Monday, June 01, 2015

Logging on Goat Island

Tower yarder parked on logging road.
The economy of Powell River and the surrounding region is primarily based on a resources. Logs are extracted for sale to mills down the coast. Pulp is then returned to the Catalyst paper mill, our largest industry. Even though the city of Powell River was founded because of its natural resources, controversy over logging persists, especially when it is in town or other visible areas.

Cables from the yarder run down to a tall tree in the slash.
But when it's far from town, and hidden in the bush, logging goes on day in and day out. In the Powell Lake area, we have Western Forest Products. They are a responsible logging company and work hard to keep the community informed. Every year they take bus loads of town folk out to their logging area to demonstrate their logging and reforestation practices.

On a recent weekend trip to Goat Island with our barge and quads, Wayne and I came upon a fresh cut block with all the equipment parked in place, ready to resume work on Monday. It was really interesting to see everything up close. I'm not an expert at names, but here is what I think we found.

Yarder grapple hanging from the cables.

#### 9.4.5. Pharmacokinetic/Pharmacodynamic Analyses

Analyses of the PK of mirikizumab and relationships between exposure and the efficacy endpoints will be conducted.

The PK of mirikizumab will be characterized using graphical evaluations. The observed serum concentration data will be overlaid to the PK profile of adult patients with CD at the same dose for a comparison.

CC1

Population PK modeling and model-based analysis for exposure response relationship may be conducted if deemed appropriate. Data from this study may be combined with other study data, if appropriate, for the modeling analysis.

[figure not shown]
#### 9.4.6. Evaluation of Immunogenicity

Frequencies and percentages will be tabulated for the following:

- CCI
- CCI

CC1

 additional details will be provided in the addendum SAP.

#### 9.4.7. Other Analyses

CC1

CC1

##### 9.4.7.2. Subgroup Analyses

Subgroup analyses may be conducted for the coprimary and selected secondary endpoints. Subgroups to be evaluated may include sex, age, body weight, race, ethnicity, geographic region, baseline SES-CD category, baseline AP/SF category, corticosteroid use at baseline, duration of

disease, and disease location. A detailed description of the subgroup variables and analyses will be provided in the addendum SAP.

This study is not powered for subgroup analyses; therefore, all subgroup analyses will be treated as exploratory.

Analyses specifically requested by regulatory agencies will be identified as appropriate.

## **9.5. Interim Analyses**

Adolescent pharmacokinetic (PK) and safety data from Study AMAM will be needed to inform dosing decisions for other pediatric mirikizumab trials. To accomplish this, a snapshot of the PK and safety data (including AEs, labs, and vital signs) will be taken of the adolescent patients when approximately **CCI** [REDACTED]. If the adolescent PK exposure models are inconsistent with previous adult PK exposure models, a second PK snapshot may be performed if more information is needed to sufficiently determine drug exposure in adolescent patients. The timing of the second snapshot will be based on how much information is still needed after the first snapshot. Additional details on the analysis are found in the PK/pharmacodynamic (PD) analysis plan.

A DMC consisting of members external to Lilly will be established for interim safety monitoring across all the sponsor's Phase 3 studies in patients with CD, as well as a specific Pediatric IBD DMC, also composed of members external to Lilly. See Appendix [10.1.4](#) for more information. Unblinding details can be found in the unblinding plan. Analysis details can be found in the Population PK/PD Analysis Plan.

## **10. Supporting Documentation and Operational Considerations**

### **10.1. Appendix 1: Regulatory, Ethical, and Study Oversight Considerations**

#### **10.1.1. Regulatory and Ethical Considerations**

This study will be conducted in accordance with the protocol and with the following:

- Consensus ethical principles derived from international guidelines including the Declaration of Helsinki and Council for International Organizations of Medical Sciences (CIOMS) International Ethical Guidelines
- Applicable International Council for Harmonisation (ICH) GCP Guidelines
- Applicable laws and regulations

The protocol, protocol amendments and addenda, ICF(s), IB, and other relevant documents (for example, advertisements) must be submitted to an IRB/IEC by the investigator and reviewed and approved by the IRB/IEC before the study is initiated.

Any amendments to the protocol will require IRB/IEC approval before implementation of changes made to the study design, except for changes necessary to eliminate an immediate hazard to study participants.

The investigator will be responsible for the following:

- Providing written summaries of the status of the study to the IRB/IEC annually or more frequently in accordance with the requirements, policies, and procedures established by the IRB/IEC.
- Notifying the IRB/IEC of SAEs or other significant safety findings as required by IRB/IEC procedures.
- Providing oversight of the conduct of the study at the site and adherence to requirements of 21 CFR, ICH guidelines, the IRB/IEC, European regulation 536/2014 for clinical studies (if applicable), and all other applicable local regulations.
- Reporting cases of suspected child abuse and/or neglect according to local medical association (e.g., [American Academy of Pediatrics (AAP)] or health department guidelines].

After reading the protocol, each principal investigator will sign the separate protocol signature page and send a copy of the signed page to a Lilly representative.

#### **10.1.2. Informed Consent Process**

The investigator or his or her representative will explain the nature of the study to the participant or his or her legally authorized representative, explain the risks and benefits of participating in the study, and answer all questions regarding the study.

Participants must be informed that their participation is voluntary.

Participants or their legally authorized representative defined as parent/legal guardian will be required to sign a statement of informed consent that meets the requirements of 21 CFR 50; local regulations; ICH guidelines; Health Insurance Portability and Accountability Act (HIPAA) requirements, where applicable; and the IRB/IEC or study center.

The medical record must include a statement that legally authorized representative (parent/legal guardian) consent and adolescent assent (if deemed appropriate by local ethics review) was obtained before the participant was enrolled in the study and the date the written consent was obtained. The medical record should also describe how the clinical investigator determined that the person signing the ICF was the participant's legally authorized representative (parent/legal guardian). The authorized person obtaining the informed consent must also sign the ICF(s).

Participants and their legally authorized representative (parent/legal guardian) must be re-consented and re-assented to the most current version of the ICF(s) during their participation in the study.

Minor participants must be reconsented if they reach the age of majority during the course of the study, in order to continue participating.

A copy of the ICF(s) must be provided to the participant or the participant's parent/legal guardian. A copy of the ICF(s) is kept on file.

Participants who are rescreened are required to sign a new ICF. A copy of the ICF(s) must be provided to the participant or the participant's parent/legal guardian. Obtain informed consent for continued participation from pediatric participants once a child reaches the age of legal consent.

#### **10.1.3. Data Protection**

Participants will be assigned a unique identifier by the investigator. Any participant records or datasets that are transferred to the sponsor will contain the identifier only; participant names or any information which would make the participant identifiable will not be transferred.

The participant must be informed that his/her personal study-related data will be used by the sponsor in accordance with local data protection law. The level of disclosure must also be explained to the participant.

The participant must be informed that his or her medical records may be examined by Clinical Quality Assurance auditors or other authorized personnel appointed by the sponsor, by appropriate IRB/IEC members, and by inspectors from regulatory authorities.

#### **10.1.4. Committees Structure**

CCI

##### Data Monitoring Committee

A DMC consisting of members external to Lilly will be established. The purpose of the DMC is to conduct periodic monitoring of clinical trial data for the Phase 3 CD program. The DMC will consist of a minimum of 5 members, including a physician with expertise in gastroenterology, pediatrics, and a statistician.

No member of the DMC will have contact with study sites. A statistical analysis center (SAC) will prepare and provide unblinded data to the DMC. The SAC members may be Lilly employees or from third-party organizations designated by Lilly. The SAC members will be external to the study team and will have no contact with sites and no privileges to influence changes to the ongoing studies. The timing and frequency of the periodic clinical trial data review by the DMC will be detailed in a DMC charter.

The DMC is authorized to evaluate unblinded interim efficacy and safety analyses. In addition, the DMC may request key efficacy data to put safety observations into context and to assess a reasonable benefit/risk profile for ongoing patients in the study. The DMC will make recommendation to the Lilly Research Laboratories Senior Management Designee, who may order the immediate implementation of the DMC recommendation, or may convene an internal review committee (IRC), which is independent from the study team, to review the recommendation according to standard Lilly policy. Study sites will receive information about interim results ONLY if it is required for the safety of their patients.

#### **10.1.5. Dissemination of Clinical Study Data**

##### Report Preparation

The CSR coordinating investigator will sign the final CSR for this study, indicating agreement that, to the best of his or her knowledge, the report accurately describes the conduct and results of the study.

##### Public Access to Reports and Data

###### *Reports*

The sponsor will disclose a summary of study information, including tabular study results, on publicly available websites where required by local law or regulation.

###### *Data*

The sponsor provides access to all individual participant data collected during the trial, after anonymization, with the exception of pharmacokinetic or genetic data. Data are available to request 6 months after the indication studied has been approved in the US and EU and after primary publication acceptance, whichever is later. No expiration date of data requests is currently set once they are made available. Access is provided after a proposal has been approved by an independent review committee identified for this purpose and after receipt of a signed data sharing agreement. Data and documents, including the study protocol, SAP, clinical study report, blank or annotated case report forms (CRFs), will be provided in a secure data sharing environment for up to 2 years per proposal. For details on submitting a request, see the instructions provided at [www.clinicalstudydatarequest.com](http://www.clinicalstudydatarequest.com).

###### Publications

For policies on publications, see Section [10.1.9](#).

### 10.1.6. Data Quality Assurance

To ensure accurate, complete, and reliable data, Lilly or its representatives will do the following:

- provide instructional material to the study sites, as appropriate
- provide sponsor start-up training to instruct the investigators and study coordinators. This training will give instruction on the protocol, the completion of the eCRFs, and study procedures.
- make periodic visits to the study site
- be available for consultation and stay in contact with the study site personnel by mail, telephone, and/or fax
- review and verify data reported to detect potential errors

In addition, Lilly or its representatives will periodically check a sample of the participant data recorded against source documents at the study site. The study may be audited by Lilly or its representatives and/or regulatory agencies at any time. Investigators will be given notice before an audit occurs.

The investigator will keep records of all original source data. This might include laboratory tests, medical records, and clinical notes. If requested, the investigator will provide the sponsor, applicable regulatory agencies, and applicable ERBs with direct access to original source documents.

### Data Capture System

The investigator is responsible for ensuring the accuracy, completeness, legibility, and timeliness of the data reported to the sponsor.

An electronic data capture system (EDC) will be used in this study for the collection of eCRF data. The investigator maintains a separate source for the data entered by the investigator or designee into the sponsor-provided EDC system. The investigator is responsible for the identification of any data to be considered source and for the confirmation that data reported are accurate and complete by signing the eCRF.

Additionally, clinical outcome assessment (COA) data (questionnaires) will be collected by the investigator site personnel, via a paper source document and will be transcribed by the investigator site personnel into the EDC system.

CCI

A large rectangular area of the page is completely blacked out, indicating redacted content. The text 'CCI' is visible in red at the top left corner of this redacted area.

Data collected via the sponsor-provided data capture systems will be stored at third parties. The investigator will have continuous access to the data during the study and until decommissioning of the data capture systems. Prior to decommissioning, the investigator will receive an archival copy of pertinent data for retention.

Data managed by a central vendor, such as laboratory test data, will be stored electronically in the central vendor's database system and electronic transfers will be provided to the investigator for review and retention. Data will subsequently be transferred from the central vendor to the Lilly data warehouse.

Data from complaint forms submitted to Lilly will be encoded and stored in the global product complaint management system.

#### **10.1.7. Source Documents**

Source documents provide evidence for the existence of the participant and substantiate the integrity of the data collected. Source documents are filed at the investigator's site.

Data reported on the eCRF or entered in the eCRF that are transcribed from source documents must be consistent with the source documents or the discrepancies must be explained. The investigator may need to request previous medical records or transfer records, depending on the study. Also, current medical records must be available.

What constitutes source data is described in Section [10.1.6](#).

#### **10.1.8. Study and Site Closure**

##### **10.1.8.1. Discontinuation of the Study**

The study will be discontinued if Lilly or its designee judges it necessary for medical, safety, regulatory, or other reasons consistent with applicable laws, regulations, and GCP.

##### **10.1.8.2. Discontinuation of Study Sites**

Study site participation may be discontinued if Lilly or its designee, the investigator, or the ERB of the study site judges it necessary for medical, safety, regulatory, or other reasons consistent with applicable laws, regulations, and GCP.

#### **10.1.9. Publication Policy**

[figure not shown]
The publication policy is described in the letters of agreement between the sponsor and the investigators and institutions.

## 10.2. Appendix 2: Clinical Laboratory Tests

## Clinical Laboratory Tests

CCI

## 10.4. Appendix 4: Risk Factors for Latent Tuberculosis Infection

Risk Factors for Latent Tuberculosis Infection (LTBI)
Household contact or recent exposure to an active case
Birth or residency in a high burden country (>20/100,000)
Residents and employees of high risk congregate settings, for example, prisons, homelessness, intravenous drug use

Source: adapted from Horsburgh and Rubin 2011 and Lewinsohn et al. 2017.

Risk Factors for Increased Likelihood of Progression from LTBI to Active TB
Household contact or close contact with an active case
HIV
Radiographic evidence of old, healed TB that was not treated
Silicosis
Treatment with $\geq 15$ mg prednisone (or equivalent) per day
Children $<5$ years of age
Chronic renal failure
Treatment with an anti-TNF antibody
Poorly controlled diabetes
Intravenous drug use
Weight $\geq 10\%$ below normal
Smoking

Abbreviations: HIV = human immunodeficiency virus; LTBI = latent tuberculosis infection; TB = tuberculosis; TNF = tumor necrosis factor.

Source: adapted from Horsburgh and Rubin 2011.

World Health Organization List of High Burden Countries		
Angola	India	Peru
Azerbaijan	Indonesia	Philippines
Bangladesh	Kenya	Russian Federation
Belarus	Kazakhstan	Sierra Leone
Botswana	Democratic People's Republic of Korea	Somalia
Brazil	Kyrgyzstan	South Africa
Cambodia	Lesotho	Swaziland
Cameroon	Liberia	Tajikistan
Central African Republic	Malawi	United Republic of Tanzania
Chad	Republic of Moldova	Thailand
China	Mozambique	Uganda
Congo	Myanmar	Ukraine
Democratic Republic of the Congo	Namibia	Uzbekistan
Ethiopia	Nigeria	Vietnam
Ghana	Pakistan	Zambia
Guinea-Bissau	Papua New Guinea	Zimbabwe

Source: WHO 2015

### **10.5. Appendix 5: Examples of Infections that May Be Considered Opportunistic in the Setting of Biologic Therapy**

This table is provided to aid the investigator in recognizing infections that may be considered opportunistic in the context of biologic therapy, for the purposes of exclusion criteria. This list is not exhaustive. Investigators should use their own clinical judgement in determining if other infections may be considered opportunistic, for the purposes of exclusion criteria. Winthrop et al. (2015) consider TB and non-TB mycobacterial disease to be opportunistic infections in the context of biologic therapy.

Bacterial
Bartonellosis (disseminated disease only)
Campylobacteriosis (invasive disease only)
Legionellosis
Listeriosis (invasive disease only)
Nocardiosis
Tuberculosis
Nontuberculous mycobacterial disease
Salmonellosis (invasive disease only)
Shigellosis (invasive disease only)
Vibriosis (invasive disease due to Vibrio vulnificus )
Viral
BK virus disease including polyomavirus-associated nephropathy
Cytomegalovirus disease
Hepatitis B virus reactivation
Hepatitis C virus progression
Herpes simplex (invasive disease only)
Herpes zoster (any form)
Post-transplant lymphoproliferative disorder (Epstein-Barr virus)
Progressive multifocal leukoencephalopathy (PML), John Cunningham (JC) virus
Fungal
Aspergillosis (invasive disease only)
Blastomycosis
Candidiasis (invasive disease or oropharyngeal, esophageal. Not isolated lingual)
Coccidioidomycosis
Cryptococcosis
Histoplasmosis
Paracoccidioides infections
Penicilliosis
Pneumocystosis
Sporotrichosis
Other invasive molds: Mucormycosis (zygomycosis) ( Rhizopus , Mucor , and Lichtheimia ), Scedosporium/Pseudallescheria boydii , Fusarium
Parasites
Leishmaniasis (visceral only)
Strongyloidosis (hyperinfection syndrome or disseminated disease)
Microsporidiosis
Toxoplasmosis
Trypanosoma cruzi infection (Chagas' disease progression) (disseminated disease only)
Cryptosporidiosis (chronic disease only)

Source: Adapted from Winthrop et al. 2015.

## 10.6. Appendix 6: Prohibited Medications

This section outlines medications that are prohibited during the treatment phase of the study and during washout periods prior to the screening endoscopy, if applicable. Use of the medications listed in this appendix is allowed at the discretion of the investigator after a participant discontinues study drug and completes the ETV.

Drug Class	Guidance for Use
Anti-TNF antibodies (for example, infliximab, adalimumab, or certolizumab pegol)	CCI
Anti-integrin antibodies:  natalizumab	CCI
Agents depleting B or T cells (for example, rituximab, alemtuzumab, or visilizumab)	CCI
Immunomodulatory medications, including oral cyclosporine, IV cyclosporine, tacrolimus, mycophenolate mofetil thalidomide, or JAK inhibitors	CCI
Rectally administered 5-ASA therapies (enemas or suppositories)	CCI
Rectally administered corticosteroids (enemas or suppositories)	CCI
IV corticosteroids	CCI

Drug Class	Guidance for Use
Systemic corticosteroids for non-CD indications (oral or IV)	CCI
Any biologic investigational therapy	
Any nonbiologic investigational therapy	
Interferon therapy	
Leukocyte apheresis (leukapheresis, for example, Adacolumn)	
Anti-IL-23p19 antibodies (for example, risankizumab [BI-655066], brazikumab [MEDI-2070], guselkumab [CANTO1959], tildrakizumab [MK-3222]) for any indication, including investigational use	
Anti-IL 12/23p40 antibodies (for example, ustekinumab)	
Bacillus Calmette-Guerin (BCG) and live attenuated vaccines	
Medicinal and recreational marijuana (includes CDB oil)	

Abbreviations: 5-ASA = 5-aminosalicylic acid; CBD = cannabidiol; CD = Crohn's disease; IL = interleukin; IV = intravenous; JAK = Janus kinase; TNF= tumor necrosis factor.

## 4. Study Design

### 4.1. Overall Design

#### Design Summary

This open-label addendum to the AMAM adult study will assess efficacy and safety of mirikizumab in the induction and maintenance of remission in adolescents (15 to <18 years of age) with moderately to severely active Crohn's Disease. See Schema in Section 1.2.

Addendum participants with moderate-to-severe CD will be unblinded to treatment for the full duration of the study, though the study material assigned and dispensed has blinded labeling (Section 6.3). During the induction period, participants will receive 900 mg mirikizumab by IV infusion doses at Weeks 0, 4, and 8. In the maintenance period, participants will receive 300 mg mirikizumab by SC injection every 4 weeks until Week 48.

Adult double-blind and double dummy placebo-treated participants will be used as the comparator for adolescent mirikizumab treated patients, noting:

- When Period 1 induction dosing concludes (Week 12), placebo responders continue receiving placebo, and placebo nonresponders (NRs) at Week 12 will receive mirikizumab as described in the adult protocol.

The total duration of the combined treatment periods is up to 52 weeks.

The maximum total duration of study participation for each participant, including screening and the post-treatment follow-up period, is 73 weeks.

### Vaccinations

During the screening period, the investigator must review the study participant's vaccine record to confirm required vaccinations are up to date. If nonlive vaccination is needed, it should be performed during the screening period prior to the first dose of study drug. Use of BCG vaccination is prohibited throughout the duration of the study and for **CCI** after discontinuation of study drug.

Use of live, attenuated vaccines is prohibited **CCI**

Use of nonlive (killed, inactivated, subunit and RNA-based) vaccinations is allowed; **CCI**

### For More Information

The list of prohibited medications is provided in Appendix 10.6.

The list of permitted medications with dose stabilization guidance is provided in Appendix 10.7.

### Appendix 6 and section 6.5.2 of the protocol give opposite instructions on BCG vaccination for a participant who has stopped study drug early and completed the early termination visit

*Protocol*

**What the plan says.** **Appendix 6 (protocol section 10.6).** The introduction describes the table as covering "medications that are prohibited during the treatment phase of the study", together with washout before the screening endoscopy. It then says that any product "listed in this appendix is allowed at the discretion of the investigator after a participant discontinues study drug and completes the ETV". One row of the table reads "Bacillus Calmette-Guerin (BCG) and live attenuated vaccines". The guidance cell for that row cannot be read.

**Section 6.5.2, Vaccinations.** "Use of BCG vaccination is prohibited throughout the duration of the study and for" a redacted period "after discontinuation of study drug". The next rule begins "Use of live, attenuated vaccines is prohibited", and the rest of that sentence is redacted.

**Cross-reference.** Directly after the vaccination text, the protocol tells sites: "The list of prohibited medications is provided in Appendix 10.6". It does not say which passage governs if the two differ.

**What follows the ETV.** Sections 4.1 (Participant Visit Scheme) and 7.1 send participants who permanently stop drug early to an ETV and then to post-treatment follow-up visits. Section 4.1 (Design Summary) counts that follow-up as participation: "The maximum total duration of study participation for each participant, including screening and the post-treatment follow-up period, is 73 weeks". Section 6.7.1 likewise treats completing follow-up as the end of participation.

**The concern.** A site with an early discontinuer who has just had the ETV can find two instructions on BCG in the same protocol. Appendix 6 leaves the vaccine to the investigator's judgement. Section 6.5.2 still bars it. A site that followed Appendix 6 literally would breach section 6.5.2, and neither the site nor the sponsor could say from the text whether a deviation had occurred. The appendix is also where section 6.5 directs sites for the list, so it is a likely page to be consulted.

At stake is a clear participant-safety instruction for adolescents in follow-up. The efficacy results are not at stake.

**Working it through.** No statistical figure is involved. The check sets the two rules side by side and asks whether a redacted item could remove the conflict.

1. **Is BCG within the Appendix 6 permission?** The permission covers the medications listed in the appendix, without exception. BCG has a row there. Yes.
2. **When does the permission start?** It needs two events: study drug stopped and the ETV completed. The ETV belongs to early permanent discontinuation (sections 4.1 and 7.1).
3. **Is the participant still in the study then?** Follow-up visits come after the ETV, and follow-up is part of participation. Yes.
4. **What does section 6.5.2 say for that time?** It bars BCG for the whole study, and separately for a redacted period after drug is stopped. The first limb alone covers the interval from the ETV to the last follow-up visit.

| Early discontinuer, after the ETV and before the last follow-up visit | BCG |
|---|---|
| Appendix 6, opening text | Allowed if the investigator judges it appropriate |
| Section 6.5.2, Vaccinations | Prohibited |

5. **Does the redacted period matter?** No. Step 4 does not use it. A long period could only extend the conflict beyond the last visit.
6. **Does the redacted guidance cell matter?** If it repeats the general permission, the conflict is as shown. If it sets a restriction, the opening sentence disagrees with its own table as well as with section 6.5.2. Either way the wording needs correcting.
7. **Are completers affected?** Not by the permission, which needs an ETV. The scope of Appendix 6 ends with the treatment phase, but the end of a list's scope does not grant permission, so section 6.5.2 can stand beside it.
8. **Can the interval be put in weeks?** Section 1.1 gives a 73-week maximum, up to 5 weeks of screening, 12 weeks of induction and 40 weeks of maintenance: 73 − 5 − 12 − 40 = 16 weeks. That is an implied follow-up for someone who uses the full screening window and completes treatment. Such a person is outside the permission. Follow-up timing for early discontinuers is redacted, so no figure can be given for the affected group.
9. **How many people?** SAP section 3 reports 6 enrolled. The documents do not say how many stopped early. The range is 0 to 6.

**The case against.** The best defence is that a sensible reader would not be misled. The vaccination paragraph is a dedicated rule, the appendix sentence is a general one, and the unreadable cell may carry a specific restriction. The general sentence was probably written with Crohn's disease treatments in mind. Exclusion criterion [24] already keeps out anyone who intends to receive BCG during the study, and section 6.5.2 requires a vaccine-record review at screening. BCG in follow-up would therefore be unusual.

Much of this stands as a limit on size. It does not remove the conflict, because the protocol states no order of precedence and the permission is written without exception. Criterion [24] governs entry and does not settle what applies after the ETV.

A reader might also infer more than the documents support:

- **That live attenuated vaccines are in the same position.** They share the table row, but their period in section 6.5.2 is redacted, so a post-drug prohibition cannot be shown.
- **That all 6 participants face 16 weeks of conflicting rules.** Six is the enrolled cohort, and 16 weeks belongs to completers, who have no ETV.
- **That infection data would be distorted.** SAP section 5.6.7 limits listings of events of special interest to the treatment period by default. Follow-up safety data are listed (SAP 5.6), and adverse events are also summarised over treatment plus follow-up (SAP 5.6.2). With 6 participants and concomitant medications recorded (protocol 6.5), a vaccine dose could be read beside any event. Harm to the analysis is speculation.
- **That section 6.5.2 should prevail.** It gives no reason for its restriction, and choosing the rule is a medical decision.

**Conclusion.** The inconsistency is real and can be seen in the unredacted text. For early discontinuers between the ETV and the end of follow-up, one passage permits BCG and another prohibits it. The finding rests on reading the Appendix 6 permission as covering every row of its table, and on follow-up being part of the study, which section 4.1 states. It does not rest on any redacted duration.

The first thing we saw was a tower yarder hooked up for cable logging.  Down in the middle of the slash a large spar tree was left in place and supported with guy wires. A cable from the tree ran up to the yarder, allowing it to haul cut logs up to the road for removal. On the ground we found the grapple.  Click here for a good description of the process.

Tigercat Harvester
Next, we came up to a CAT Harvester. This all-in-one piece of heavy equipment can grab a trunk, cut the tree, turn it sideways to strip the limbs, and continue to cut the log into precise lengths. Here's a video I took on the Western Forest Products tour last year.

Looking inside the head of the Harvester
Looking inside the head you could see where the chainsaw was tucked up inside, ready to drop down and cut the tree. Nearby, grinders are placed to take care of stripping off the branches.

Loader poised to load logs onto logging trucks.
The third piece of equipment we came upon was a loader. After the yarder brought the logs up to the landing next to the logging road, the loader got it stacked and ready for the logging truck to take it down to the log dump at Clover Dock.

It would have been interesting to see it all in action, but we would have been in the way I'm sure. -- Margy


  1. I know that logging is necessary, but at the same time it makes me somewhat sad to see the naked hills and think of the trees that were once thriving there.
    Nevertheless, you've done a great job of capturing this photographically. Hope you'll come by and shre at

    1. Fortunately trees are renewable, and this logging company does a good job of that. - Margy

  2. It is good that the forestry industry goes out of their way to educate the public. Often the loudest opponents don't know the full story.
    And I agree, it would have been awesome to see these machines at work!

    1. I guess that's the way opponents to many issues operate. - Margy

  3. Very interesting information and great photos.

    1. Thanks JoAnn. You probably saw a lot of logging in Alaska. - Margy


We welcome your comments and questions. - Wayne and Margy